The supporting cast isn’t too bad. McDonald takes the role and runs with it, giving a pretty slimy character a sheen of bonhomie. Ehle gets a role that gives her an opportunity to be sophisticated and sexy and she nails both of those aspects. Graham, who I’ve adored as an actress since her breakout role in Austin Powers: The Spy Who Shagged Me gets to do a role that might bring back memories of her performance in Boogie Nights although the movie isn’t up to the latter’s standard.

There are some really terrific images here, like a roller coaster post-hurricane standing in water but even the hurricane is somewhat anti-climactic. There are a lot of decent threads here but the overall whole is pretty disappointing; everything feels like it’s all build-up and no pay-off. In this town, that kind of thing can get you bumped off.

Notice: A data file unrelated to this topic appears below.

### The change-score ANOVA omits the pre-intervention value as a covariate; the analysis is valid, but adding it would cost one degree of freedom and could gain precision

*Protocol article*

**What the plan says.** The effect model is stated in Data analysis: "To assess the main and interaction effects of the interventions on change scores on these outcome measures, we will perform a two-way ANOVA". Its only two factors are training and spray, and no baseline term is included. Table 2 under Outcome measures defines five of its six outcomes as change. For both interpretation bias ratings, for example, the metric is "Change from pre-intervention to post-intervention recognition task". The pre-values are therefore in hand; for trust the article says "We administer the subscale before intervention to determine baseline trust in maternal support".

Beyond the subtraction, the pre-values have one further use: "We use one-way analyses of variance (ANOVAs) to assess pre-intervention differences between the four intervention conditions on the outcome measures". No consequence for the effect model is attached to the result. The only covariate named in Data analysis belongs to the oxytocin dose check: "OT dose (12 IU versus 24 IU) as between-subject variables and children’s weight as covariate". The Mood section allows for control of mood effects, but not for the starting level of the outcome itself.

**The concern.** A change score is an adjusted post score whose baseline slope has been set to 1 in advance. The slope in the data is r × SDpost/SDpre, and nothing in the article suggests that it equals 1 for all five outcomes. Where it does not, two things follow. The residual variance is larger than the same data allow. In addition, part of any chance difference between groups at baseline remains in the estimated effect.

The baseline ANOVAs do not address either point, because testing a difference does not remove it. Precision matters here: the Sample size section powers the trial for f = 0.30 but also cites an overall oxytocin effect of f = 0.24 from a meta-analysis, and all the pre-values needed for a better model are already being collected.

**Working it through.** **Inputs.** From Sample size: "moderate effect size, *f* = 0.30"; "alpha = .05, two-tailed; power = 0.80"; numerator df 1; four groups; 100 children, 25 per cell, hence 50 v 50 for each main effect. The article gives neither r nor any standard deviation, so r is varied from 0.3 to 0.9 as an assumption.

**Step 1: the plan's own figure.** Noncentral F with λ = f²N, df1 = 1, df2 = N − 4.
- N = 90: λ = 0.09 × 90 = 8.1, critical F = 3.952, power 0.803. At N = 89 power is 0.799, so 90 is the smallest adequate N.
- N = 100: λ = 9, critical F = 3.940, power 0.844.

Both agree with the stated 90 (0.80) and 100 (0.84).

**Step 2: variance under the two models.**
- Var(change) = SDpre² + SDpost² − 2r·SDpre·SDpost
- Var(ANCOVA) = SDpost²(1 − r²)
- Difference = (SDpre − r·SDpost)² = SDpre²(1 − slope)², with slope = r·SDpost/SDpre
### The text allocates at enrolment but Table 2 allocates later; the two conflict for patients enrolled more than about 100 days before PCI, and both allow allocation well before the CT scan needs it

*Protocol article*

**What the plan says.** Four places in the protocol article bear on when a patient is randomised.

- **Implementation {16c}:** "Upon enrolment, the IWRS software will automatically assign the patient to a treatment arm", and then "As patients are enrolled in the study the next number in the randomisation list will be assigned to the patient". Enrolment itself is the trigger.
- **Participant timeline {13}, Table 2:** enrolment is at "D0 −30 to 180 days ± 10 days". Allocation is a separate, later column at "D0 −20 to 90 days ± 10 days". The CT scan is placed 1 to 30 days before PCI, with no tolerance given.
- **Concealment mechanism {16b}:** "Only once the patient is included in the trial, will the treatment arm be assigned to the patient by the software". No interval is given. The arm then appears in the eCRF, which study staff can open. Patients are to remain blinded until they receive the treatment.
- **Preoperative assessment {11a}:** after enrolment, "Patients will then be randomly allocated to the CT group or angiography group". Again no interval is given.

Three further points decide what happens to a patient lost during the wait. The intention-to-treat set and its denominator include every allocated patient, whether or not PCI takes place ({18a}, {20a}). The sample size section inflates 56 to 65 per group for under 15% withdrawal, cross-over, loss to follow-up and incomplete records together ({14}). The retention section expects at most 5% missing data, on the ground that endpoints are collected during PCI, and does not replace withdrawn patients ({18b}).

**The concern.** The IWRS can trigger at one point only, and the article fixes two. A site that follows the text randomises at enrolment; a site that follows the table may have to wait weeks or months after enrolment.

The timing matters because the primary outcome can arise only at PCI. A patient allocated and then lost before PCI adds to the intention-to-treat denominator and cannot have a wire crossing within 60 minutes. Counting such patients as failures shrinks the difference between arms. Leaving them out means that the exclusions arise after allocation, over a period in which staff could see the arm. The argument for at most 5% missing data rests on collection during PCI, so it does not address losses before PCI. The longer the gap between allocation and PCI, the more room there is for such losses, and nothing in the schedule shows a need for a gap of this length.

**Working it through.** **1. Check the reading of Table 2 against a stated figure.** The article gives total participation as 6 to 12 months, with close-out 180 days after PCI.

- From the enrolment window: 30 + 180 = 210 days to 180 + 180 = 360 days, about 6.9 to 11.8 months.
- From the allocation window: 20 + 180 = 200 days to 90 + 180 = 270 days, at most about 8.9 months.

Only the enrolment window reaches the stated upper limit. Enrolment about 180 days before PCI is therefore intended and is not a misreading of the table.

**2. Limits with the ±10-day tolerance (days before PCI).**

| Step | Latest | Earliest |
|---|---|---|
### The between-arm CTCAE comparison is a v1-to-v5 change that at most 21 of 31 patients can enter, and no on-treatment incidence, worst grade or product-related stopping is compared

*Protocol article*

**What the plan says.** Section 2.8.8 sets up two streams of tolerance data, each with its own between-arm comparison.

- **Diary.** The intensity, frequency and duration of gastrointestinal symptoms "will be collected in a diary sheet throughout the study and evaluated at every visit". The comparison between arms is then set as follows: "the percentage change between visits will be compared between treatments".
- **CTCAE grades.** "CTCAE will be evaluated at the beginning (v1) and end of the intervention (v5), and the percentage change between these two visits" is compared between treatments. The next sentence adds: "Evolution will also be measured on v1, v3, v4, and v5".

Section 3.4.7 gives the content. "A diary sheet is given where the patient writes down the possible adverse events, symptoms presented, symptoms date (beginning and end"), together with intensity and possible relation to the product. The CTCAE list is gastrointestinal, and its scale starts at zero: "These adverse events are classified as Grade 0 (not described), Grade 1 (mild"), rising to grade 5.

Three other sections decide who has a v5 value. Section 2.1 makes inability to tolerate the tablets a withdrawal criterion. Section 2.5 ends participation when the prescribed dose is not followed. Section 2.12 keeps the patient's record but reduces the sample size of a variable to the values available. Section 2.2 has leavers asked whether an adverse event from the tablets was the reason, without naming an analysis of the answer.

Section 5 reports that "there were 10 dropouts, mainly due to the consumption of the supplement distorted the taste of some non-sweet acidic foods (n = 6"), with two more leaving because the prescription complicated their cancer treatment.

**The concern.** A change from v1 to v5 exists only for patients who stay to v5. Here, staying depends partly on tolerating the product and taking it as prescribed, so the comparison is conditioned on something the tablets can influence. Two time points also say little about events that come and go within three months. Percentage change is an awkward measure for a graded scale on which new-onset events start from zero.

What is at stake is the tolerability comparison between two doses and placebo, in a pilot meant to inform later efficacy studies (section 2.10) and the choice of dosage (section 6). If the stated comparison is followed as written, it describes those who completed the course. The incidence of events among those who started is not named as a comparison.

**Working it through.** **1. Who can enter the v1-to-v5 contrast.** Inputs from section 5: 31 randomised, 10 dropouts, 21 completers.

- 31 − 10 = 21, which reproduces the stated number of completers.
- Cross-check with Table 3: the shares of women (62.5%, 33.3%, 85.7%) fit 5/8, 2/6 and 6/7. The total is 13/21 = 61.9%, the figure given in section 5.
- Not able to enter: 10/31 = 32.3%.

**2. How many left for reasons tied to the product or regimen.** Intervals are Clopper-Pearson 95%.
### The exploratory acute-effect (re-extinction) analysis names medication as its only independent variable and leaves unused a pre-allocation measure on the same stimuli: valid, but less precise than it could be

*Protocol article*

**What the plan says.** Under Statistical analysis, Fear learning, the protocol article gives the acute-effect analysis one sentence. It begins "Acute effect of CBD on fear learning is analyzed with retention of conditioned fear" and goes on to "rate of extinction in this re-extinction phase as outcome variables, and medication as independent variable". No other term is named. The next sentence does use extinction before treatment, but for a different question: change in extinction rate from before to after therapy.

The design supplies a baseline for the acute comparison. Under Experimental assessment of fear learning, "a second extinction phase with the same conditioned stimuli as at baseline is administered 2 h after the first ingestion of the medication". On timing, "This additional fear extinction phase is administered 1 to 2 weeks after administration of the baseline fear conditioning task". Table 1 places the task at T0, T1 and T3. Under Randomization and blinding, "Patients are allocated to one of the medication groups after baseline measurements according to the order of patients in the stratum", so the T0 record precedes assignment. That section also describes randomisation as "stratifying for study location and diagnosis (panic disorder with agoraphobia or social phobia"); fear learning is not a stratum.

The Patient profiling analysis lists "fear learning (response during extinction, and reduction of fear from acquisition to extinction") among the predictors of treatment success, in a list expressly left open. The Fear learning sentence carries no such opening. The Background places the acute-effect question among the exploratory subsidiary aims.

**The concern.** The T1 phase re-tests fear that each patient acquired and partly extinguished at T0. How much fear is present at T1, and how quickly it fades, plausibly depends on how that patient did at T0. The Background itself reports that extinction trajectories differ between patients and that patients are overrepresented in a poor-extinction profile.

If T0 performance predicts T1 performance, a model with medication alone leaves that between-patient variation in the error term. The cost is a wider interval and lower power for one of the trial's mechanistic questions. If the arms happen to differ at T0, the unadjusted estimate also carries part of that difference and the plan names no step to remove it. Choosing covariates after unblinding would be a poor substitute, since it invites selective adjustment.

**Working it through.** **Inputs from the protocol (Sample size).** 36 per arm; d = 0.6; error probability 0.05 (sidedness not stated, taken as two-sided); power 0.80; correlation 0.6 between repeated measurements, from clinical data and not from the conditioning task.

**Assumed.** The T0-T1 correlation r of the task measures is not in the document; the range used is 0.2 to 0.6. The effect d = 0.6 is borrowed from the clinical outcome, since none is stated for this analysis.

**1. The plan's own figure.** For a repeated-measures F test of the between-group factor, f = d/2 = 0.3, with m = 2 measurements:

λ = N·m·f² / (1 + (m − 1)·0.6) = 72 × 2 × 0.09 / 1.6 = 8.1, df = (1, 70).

REASONS TO GO: There are some phenomenal images here.
REASONS TO STAY: The story is a little bit disjointed and the flow is uneven.
FAMILY VALUES: There is a goodly amount of profanity, drug content, sexuality, some nudity and violence.
TRIVIAL PURSUIT: Filming took place in Wildwood, Cape May and other towns along the Jersey coast.
CRITICAL MASS: As of 9/29/17: Rotten Tomatoes: 36% positive reviews. Metacritic: 37/100.
COMPARISON SHOPPING: Blue Ruin
FINAL RATING: 5.5/10
NEXT:
Rebel in the Rye